Neutron Imaging

Neutron Detection and Imaging: Cold, Thermal, and Fast Neutrons

RMD has developed and delivered high resolution detectors for thermal neutron imaging. Primarily based on a custom scintillator coupled to a CCD or CMOS photodetector, these cameras can run in individual neutron counting mode and/or image integration mode. The detectors designed for direct in-beam use provide high spatial resolution and excellent Signal to Noise (SNR) performance. In the case of lens coupled systems, only the scintillator and a mirror is directly located within the beam, with the readout sensor placed out of the beam in an appropriate shield.

Our latest addition to our imaging detectors is the amorphous silicon flat panel detector that simultaneously provides large imaging area, high spatial resolution, and excellent dynamic range. Significant work is currently underway to make high resolution, fast neutron imagers for radiographic imaging. Some of the systems include:


Neutron Detection and Imaging: Cold, Thermal, and Fast Neutrons Neutron Detection and Imaging: Cold, Thermal, and Fast Neutrons 

A raw (uncorrected) image of a CD player and a 50 caliber BMG cartridge acquired in only a few minutes. Non-uniformity in the brightness across the imaging area is due to the beam profile. L/D: 20:1.


Custom Neutron Imagers

FPND: Amorphous Silicon Flat Panel based large area neutron detector (FPND) is the latest among the high resolution neutron imagers developed at RMD. The detector design is designed for easy scintillator change out. The detector offers 25 x 30 cm active imaging area and an intrinsic spatial resolution of 139 m. Designed specifically for radiography using laboratory sources, the detector demonstrates time efficient imaging performance even when the source strength is low, ~104 thermal neutrons/cm2/second. An image of a 50 caliber BMG cartridges and a CD drive obtained using the RMD Flat Panel Neutron Detector and a laboratory neutron source is shown above. Image acquisition time is only a few minutes. Radiographic data taken at ORNL is shown below. Notice the image quality obtained in as little as a 500 ms exposure.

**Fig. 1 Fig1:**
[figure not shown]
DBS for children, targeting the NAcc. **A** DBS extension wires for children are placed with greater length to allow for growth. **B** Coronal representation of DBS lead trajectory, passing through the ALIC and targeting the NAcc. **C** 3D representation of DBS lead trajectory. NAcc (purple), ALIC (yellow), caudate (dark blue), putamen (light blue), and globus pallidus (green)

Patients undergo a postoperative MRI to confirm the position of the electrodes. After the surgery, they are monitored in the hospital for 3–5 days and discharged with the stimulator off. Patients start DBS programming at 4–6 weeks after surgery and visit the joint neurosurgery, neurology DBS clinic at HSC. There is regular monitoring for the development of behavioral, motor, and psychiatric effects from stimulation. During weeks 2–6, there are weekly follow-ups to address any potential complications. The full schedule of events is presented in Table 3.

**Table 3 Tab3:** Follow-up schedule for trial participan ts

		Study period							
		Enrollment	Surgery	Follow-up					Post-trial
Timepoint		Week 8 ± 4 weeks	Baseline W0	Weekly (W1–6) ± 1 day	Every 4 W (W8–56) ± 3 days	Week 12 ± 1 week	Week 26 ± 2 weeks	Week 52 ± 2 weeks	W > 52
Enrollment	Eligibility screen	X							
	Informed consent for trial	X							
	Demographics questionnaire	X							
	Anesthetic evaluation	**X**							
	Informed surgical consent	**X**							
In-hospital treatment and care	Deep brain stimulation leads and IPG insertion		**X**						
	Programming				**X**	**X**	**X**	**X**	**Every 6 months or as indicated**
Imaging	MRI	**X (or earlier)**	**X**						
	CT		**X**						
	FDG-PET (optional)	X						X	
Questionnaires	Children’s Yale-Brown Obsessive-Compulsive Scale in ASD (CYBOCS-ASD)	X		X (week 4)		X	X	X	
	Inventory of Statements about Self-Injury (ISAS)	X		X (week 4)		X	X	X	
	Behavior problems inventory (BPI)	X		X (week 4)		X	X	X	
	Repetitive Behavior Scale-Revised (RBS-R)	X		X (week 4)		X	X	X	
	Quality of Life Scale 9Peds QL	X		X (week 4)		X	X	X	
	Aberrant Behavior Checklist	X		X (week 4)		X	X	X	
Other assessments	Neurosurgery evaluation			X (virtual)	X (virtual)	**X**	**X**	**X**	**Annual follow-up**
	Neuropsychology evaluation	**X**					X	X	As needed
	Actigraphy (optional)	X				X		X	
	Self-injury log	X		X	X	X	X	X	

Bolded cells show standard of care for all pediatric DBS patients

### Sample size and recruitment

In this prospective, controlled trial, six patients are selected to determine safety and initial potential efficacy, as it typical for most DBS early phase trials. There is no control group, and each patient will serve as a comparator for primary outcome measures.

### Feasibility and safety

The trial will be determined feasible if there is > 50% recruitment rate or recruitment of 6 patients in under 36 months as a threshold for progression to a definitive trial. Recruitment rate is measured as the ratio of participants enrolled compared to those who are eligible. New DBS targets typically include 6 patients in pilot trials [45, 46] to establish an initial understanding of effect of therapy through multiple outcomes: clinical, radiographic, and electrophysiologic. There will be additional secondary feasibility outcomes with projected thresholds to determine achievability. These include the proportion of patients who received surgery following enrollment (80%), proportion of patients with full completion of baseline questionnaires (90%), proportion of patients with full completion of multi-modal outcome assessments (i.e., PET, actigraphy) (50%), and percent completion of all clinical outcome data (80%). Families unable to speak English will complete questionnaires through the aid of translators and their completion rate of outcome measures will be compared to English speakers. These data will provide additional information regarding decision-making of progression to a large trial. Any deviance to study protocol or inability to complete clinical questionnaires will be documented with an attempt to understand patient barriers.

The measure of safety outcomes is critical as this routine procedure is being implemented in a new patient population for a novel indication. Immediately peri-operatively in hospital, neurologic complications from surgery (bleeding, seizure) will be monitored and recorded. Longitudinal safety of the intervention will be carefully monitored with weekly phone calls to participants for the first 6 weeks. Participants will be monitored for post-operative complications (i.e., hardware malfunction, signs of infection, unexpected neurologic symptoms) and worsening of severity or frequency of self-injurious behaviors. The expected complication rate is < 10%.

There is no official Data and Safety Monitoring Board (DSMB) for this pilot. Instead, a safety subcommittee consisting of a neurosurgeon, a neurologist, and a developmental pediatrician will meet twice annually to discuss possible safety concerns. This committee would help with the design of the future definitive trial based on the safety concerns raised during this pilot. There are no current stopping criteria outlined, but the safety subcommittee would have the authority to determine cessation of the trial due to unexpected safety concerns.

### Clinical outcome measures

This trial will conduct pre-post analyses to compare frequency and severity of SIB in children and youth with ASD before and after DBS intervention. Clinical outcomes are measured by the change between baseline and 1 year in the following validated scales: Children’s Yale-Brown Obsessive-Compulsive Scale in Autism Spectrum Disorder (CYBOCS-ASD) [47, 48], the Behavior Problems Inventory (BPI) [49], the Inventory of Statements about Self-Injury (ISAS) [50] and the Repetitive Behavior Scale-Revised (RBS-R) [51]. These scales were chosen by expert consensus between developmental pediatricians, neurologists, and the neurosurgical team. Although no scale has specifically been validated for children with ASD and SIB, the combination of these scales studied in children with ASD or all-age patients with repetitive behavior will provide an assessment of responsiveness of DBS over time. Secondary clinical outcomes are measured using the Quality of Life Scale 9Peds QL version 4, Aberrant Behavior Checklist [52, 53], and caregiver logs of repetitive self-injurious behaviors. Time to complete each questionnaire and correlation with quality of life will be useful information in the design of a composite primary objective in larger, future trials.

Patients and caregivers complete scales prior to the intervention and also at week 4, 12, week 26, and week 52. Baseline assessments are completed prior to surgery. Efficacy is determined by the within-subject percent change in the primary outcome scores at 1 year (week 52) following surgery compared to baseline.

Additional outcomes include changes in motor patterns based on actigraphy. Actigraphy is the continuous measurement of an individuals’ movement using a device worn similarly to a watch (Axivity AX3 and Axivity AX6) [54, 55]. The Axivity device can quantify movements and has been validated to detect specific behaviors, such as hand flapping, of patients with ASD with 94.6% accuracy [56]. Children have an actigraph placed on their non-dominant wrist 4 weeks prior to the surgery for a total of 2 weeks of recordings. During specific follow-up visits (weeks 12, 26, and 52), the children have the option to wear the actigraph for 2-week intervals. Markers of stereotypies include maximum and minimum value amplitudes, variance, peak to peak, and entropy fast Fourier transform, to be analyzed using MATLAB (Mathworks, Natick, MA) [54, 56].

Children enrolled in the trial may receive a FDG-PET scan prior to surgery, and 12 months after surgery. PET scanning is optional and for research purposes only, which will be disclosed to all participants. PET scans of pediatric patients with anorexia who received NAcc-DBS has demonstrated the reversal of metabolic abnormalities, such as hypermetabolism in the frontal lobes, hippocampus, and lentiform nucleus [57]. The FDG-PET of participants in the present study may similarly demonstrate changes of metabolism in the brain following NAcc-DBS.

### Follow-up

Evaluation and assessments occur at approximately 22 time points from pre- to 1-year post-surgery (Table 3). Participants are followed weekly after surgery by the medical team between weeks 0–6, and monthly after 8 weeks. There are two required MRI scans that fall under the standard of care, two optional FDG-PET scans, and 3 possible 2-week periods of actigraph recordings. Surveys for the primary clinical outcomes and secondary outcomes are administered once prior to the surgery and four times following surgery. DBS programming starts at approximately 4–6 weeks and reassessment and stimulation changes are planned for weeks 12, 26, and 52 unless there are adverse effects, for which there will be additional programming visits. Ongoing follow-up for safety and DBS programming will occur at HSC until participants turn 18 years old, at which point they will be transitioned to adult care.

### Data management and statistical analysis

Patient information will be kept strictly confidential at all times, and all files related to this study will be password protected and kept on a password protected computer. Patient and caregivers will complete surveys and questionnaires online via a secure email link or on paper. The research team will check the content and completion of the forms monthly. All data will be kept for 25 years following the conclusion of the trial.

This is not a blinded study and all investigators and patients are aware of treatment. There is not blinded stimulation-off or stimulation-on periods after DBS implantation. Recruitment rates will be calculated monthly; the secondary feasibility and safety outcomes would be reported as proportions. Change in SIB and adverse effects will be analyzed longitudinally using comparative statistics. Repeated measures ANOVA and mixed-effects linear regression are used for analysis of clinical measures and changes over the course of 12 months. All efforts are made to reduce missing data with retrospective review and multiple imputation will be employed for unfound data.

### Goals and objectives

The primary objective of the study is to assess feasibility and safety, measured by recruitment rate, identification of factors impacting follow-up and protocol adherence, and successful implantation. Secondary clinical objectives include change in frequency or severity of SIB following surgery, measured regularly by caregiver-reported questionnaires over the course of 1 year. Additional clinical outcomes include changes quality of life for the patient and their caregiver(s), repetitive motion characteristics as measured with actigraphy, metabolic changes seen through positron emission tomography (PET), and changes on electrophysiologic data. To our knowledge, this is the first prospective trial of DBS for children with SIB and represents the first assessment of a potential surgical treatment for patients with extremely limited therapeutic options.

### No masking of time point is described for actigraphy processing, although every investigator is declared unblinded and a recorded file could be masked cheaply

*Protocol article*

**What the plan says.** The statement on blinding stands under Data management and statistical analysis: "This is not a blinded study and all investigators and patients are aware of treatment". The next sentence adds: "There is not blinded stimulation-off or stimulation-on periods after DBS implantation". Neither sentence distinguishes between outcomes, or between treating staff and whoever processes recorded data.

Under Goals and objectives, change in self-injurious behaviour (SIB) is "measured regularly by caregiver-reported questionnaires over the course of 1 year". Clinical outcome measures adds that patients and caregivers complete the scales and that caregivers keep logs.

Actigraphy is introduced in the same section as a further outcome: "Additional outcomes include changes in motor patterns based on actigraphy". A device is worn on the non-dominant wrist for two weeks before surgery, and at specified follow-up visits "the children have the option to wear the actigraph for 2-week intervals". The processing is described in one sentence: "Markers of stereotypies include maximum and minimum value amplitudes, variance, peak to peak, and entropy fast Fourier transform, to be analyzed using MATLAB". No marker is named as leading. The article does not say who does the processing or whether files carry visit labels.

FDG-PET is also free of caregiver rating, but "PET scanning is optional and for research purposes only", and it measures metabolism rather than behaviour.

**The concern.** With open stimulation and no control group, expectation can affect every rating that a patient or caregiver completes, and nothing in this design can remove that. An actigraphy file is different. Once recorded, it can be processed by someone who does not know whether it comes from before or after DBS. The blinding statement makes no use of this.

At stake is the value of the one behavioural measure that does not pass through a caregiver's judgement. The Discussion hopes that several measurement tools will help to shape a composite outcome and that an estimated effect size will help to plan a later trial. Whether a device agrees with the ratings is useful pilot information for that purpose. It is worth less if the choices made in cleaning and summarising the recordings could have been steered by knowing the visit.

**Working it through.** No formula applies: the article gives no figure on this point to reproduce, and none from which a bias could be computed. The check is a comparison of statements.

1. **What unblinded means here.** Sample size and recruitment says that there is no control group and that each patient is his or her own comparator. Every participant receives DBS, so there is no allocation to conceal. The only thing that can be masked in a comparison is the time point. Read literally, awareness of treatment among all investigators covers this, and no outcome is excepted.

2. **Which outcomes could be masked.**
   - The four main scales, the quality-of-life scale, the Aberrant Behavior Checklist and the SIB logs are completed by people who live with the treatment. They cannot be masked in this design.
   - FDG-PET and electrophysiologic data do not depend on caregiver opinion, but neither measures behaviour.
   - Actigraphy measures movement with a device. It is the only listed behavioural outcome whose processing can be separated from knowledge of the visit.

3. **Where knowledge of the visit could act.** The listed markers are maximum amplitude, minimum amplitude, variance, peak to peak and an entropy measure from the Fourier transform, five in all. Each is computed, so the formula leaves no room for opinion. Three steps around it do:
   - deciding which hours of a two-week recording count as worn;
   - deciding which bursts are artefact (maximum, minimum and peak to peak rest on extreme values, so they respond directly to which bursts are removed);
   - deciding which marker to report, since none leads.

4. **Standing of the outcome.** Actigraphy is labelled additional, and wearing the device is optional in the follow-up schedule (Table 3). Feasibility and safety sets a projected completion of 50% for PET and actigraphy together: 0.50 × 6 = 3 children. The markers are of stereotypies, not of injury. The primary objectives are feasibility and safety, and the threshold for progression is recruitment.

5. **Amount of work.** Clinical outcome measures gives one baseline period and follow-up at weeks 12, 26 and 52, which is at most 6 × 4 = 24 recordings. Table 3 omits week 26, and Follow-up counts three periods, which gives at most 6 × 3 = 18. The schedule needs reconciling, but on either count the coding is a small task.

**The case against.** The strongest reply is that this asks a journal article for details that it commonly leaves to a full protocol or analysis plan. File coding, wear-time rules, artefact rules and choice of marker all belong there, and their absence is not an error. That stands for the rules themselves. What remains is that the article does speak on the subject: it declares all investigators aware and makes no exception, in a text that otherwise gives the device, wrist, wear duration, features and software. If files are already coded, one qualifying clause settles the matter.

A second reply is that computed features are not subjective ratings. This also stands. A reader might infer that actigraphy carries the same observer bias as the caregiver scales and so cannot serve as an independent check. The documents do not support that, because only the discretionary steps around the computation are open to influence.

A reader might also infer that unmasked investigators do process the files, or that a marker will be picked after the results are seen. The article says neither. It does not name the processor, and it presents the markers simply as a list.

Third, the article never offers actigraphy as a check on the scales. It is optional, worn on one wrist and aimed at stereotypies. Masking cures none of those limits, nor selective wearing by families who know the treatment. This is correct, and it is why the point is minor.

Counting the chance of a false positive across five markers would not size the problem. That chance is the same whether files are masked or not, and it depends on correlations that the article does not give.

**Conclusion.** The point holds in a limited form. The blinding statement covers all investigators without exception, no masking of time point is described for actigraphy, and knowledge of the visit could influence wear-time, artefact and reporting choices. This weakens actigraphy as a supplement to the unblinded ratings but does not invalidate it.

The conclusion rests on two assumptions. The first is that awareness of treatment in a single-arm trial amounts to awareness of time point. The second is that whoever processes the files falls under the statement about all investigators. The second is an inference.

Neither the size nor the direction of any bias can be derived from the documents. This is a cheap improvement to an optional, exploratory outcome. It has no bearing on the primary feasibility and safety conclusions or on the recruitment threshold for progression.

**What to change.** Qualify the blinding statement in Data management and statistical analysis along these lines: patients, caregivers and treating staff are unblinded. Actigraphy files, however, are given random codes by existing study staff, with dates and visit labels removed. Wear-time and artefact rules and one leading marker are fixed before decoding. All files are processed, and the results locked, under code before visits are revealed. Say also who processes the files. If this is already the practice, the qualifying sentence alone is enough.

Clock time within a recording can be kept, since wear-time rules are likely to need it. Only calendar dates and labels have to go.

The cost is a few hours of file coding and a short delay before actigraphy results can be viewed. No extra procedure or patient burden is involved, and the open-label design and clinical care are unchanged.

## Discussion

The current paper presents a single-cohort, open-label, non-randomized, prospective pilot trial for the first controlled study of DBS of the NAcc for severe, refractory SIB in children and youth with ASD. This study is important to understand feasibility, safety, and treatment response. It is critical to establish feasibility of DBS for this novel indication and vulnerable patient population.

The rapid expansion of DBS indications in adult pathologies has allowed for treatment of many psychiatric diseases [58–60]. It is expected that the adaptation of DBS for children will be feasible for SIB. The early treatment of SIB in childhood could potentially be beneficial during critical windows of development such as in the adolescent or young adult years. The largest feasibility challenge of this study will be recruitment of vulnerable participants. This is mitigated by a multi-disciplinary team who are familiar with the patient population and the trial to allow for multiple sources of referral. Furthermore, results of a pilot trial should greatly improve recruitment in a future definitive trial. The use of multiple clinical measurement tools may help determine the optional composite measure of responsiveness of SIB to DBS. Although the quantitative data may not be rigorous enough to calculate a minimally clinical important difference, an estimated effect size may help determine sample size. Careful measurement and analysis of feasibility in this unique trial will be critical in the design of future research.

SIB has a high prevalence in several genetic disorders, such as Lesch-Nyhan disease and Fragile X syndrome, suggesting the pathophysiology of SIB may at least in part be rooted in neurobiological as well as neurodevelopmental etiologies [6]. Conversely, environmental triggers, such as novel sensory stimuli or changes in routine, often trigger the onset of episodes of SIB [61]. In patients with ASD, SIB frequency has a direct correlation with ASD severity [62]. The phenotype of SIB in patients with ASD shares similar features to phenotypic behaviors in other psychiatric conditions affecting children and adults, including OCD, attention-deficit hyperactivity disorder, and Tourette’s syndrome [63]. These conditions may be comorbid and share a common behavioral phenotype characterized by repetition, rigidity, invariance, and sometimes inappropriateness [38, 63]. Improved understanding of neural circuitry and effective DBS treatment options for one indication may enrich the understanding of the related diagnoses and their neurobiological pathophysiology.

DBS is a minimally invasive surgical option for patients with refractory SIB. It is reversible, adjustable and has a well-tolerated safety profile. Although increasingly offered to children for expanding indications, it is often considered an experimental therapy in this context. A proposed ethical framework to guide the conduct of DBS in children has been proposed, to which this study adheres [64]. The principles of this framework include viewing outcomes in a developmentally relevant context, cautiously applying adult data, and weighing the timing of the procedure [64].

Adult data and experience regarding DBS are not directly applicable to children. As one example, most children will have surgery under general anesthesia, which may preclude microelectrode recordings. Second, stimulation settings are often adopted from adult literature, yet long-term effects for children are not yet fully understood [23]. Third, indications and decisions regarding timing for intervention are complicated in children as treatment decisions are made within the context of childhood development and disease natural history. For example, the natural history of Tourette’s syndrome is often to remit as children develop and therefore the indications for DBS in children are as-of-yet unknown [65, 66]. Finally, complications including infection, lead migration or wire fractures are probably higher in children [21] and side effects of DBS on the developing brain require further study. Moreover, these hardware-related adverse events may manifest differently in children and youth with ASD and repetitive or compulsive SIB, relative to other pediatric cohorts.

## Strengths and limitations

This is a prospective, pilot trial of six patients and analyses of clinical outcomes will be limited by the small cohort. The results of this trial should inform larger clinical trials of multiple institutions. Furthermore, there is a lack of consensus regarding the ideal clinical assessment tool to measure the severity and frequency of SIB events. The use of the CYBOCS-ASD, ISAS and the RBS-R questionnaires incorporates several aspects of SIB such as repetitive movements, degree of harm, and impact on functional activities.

• Unlike mirror/lens based designs, a FPND can be directly placed in the neutron beam. The radiation hard electronics, along with neutron and gamma shields makes it operable in high scatter environments.
• The camera can capture up to 30 frames per second and can be used for dynamic imaging using intense sources such as the reactor sources.
• Scintillator can be changed easily to optimize the performance for high resolution and/or high efficiency imaging.
• Dual mode X-ray/neutron imaging is possible.



Thermal neutron radiograph of flowers at ORNL beamline. Flowers were placed behind a 2½ inch thick lead brick, demonstrating penetrating ability of neutron in dens materials. The radiograph was acquired in 500 millisecond integration.

Lens Coupled CCD Camera

Developed for high resolution, high frame rate, low noise imaging and tomography, this detector uses a commercial EMCCD coupled to a LNI Scintillator (below). This detector offers 1K x1K pixel resolution, sub-electron noise/pixel/second, and a high thermal neutron detection efficiency in excess of 40%. The image field of view is adjustable from 2.5 x 2.5 cm2 to 10 x 10 cm2 with a corresponding intrinsic resolution of 25 m to 100 m respectively. The camera comes with a GOS, LiF/ZnS, or LNI scintillator. The detector can acquire up to 60 frames per second with full resolution and up to 600 frame per second in binned mode.

CCD Based Neutron Imager

LNI Scintillator Film

CCD based neutron imager. The scintillator screen, image resolution, and framerates are adjustable.

Anger Camera

Developed by the Oak Ridge National Laboratory, the SiPM based Anger camera is an excellent example where a high resolution LNI scintillator can be used. The 500 m thick LNI screen, with 45% enriched 6Li and excellent microcolumnar structure provided high spatial resolution down to 350 m, a new record for resolution using Anger logic. The excellent PHD and PSD allows efficient n- discrimination. The Anger camera, the microcolumnar structure of the LNI, and the high resolution image data are shown below.

Anger Camera Anger CameraAnger Camera Anger Camera

Key to the success of advanced neutron detectors is novel scintillator screens that can simultaneously provide high detection efficiency, large imaging area, and high SNR.



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